The effects of word frequency were examined for Japanese Kanji and Katakana words in 6 experiments. The sizes of frequency effects were comparable for Kanji and Katakana words in the standard lexical decision task. In the standard naming task, the frequency effect for Katakana words was significantly smaller than that for Kanji words. These results were consistent with the lexical-selection account of frequency effects offered by dual-route models. Contrary to this account, however, frequency effects were smaller for Katakana words than for Kanji words in go/no-go naming tasks, in which participants were asked to name a stimulus aloud only if it was a word. This Frequency X Script Type interaction was not the result of using a go/no-go task because the interaction disappeared in the go/no-go lexical decision task. These results pose a strong challenge for the lexical-selection account of frequency effects offered by dual-route models.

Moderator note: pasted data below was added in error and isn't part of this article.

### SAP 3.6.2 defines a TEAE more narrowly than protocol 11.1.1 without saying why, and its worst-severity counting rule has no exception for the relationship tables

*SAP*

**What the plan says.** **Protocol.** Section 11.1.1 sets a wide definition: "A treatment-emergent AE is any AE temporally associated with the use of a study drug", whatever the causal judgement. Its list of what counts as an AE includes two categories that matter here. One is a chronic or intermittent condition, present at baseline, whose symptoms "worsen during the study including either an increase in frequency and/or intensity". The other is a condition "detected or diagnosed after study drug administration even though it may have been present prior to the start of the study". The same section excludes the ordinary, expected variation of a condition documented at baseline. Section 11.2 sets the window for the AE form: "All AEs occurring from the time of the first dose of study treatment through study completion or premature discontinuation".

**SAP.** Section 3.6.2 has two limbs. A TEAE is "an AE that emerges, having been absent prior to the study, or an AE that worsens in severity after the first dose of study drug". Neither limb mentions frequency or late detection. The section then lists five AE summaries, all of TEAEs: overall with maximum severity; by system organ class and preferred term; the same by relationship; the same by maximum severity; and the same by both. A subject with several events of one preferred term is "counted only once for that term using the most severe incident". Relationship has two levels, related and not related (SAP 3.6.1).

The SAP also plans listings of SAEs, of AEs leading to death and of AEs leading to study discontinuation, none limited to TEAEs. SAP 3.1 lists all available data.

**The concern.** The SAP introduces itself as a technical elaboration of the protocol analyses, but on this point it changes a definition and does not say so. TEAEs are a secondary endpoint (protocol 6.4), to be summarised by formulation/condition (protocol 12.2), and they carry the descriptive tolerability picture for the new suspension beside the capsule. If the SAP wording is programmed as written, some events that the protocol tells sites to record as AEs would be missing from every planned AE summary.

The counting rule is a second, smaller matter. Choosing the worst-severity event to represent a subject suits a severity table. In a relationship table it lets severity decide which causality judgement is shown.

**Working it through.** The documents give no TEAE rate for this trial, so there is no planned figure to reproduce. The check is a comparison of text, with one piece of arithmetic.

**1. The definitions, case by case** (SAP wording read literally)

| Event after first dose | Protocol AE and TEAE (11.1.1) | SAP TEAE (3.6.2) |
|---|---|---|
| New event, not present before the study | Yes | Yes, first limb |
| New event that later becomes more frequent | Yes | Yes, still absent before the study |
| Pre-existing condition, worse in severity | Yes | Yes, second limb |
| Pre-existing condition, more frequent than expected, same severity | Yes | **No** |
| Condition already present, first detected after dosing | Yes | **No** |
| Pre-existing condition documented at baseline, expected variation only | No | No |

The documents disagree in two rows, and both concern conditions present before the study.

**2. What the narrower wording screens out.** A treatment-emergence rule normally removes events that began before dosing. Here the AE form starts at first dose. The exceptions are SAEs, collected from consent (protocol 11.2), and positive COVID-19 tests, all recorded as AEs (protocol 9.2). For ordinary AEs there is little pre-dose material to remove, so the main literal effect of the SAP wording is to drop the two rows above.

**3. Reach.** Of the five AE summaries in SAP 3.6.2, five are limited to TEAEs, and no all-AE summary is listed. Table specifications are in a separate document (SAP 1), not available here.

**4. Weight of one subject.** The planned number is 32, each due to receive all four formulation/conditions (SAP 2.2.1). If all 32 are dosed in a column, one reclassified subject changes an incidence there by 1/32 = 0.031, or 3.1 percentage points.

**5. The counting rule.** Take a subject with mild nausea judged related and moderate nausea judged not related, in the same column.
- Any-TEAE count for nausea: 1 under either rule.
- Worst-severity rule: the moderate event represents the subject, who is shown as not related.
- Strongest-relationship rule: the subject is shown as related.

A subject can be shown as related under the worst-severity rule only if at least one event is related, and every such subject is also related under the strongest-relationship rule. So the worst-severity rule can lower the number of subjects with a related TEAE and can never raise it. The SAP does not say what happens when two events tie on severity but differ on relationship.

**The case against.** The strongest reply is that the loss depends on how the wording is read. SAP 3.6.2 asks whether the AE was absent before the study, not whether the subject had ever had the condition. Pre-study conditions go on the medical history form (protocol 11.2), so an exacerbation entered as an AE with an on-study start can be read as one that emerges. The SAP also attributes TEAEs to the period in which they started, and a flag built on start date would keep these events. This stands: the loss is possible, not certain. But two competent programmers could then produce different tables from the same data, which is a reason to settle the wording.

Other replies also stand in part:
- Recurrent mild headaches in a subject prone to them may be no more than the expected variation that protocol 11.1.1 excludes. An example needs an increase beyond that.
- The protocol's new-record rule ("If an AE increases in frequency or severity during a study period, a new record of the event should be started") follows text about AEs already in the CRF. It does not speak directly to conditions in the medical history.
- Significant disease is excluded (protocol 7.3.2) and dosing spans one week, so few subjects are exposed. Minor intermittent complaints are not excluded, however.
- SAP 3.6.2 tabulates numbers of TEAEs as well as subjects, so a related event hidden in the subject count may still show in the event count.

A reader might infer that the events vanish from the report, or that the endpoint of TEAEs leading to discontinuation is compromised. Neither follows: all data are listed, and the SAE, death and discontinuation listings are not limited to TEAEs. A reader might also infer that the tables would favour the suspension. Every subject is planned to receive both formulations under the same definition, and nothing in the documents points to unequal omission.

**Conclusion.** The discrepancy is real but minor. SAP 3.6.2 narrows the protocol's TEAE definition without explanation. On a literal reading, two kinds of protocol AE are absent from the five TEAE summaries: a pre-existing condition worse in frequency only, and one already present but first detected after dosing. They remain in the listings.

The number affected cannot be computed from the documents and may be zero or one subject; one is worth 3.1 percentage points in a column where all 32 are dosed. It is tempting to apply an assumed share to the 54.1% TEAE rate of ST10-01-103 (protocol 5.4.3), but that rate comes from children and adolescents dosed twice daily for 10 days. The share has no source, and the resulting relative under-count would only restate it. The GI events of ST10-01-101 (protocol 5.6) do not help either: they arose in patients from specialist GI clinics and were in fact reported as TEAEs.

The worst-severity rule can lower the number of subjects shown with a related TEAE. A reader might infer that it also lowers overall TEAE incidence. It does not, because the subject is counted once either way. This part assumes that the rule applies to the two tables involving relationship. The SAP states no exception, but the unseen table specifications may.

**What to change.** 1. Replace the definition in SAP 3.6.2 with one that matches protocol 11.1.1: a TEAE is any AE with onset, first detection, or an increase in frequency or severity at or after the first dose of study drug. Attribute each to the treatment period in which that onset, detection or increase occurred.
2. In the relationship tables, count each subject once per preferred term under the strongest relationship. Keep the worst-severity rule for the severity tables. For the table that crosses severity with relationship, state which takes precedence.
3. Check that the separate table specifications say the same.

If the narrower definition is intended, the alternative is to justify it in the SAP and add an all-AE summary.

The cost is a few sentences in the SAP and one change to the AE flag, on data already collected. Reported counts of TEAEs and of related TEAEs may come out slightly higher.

|Number of pages||23|
|Journal||Journal of Experimental Psychology: Human Perception and Performance|
|Publication status||Published - Oct 1998|